Catathrenia, or sleep related groaning, is an uncommon feature of a sleep-related breathing disorder that can be successfully treated with continuous positive airway pressure (CPAP).
The study is published in the January 1 issue of the journal SLEEP.
The study, authored by Christian Guilleminault, MD, of Stanford University, focused on seven consecutive female patients between the ages of 20 and 34, all of whom had a chief complaint of involuntary groaning during sleep that was brought to their attention by family members. The subjects filled out questionnaires, underwent a standard clinical evaluation, a physical exam, craniofacial evaluations and a nocturnal polysomnogram. All seven were treated with CPAP and then offered surgical treatment if they were unable to tolerate or adhere to CPAP recommendations.
According to the results, three individuals had a personal history of another parasomnia in childhood, six had prior orthodontic intervention, five had tooth extraction during their teenage years (usually an indicator of small jaw structure), and two reported another family member with likely catathrenia. When used, CPAP eliminated the groaning sound. Five patients elected subsequent surgical intervention, in which three of the four that followed up after surgery required oral appliance treatment. All four, however, ultimately had resolution of groaning.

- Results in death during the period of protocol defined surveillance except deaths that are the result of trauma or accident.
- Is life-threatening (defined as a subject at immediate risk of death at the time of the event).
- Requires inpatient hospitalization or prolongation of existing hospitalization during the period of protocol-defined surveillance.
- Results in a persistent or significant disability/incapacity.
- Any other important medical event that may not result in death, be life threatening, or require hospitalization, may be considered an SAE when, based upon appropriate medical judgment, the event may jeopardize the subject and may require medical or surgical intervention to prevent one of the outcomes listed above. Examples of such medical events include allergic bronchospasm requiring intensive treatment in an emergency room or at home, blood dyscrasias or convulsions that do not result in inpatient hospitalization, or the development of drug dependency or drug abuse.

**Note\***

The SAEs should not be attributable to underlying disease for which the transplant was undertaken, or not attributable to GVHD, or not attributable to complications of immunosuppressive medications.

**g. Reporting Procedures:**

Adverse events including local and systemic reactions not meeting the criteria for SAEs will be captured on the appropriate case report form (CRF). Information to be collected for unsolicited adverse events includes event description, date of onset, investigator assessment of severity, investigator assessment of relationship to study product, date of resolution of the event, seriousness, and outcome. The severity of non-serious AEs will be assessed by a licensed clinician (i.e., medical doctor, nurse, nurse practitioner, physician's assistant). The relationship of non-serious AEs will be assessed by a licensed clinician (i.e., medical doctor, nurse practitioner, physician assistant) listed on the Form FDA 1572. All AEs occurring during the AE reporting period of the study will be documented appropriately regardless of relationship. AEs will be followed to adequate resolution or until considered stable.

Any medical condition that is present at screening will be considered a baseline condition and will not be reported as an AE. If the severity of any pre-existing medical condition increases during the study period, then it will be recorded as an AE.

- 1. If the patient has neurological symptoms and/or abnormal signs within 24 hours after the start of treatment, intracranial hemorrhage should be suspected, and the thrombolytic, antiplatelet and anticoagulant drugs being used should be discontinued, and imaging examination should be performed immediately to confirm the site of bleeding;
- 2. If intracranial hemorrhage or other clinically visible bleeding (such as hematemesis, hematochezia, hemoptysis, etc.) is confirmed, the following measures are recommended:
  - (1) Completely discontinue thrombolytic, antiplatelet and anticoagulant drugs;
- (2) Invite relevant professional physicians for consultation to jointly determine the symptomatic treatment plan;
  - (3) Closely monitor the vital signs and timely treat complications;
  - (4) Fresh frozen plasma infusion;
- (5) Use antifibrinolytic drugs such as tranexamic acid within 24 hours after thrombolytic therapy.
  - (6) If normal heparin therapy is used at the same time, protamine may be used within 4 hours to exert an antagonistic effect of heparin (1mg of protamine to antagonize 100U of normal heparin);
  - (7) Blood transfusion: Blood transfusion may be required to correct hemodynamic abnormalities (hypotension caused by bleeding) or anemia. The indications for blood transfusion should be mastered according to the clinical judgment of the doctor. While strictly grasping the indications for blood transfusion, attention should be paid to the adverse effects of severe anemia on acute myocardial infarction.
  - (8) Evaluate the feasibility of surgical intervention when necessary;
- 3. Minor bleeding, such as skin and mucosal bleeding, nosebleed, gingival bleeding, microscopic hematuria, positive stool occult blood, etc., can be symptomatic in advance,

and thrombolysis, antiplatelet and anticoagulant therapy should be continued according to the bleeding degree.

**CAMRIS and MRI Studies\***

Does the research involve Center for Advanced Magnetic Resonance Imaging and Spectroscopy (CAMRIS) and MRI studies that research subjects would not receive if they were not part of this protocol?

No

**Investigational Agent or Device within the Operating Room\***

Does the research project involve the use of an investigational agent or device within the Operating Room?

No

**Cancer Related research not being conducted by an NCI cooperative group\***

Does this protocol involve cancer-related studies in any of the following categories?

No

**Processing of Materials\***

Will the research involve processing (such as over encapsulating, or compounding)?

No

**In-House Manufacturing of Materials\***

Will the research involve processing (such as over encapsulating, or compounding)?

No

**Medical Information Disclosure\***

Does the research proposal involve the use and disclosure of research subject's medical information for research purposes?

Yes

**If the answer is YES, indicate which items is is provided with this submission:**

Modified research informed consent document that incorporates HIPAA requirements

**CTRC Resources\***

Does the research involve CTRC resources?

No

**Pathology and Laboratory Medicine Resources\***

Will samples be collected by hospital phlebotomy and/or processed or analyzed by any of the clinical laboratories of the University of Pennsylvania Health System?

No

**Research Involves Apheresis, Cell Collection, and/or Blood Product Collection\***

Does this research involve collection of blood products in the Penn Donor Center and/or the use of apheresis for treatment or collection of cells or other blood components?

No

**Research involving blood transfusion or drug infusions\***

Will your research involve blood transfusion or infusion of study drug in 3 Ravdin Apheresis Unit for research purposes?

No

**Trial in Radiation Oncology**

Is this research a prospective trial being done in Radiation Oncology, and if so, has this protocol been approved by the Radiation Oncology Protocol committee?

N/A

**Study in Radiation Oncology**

“Catathrenia can be both a social problem and a sign of an underlying breathing problem during sleep,” said Dr. Guilleminault. “Some patients are quite embarrassed and burdened by their lack of control over catathrenia and the disturbance it can cause for those around them. This includes bed partners or people nearby when in hotels, sleeping on airplanes, staying at other people’s homes or having friends and family visit them. It can also indicate a mild impairment of breathing during sleep that can be treated.”
On average, most adults need seven to eight hours of sleep each night to feel alert and well-rested. Those who think they might have a sleep disorder are urged to consult with their primary care physician or a sleep specialist.
SLEEP is the official journal of the Associated Professional Sleep Societies, LLC, a joint venture of the AASM and the Sleep Research Society.
Source: American Academy of Sleep Medicine, USA